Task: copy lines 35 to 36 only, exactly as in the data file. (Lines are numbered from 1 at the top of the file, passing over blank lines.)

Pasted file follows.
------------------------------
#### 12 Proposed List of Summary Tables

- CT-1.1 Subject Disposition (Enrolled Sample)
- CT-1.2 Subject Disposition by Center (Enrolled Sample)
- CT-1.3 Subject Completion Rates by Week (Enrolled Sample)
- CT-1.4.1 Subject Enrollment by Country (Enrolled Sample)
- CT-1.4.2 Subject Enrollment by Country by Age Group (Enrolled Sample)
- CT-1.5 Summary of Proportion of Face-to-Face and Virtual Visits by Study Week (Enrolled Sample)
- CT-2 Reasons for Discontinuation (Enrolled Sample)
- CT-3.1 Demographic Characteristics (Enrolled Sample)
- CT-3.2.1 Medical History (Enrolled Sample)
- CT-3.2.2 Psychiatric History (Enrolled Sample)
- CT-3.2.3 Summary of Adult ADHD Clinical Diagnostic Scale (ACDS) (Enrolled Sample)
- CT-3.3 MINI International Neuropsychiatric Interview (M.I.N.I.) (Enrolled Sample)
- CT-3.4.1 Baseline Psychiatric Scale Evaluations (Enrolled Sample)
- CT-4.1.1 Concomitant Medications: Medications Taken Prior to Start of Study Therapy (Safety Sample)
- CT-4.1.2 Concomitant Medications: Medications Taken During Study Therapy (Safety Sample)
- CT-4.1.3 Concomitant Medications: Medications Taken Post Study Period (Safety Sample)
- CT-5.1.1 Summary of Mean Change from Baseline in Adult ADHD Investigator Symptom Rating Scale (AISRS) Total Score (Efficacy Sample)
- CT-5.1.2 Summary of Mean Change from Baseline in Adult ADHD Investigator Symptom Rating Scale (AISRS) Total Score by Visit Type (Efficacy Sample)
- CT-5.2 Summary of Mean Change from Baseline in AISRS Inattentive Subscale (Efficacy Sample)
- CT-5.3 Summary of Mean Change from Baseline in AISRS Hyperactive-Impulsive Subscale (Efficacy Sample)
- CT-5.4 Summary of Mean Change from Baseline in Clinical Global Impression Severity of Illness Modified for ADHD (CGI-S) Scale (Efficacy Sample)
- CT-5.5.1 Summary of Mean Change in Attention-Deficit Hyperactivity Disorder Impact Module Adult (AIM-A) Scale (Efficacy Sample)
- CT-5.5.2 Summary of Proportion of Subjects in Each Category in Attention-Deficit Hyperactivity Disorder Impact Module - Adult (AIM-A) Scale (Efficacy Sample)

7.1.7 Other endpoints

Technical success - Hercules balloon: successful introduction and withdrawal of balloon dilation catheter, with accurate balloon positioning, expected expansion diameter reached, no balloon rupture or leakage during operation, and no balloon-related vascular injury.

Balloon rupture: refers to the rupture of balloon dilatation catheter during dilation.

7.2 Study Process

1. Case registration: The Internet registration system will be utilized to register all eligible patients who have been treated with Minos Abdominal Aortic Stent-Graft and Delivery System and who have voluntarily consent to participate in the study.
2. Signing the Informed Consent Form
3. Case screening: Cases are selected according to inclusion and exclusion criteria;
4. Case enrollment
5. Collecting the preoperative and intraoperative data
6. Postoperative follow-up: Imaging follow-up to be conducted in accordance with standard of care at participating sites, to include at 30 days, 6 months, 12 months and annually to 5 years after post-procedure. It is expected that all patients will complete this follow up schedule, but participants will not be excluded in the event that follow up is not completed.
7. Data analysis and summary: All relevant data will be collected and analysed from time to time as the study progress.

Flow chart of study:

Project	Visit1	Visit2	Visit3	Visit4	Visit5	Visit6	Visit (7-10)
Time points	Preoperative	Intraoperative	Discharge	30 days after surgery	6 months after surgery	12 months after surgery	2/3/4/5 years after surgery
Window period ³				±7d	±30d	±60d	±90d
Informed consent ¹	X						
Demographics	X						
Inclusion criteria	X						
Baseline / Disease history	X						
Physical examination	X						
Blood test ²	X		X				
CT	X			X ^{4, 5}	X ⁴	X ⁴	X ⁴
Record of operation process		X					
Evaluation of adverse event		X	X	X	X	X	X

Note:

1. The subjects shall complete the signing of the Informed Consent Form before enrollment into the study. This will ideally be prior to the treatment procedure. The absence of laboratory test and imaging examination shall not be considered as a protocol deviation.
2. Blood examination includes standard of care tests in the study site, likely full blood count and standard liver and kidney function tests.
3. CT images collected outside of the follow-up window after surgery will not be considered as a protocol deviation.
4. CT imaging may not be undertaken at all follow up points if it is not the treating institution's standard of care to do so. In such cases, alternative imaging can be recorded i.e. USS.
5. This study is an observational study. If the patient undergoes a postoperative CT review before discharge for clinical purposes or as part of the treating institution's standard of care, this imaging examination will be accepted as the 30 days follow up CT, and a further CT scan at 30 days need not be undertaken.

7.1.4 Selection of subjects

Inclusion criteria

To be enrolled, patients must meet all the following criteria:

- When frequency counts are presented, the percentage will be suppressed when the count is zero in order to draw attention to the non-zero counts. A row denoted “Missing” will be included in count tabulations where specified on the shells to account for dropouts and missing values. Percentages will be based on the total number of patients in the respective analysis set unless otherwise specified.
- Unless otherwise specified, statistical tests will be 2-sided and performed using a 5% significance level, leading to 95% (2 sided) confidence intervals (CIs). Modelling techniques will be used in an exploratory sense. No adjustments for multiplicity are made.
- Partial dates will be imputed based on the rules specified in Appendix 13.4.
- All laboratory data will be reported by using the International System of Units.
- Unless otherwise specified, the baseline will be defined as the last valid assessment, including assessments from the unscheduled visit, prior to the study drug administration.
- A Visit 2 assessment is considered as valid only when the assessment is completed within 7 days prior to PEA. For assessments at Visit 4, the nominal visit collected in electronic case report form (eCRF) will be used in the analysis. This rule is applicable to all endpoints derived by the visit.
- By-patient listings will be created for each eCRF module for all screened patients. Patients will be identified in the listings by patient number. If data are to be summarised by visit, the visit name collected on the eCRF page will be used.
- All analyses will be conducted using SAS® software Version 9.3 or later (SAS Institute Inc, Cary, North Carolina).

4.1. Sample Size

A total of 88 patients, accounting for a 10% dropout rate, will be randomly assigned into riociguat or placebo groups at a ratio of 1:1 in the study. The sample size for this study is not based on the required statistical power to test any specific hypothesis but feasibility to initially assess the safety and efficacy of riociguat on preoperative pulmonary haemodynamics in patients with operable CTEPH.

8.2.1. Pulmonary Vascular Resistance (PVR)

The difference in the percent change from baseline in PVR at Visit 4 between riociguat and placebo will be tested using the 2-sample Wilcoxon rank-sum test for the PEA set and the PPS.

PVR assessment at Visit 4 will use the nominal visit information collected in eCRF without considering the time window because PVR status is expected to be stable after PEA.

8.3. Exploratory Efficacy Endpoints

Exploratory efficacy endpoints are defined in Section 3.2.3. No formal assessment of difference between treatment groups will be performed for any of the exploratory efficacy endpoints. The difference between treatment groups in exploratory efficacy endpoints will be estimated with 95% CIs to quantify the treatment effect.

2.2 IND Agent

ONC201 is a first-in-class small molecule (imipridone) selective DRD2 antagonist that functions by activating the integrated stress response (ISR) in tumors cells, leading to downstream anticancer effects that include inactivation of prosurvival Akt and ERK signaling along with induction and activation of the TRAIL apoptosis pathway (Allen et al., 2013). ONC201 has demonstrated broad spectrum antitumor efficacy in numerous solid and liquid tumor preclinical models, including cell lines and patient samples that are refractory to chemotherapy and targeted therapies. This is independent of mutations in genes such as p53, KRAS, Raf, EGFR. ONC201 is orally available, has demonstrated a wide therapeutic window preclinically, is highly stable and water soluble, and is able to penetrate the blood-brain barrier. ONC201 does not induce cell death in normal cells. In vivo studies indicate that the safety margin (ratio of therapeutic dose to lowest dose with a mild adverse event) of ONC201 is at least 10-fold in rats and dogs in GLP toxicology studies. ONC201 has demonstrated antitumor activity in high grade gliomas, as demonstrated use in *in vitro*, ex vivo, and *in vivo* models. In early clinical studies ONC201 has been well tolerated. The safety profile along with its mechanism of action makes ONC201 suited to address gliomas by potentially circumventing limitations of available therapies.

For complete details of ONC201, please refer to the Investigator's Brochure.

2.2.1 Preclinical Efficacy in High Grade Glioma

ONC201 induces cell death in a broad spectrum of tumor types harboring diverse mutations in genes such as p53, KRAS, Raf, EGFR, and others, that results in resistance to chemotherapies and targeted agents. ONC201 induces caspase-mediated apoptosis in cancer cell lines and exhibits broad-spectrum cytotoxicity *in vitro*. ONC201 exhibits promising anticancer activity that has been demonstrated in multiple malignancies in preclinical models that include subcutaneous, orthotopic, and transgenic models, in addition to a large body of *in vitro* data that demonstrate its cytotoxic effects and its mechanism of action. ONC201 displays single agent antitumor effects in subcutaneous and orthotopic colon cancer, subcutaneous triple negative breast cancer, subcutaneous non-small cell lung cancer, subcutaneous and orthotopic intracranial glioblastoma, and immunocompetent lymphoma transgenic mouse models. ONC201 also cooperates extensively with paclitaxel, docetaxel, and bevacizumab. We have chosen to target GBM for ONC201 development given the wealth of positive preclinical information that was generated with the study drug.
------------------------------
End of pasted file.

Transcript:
7. Data analysis and summary: All relevant data will be collected and analysed from time to time as the study progress.

Flow chart of study: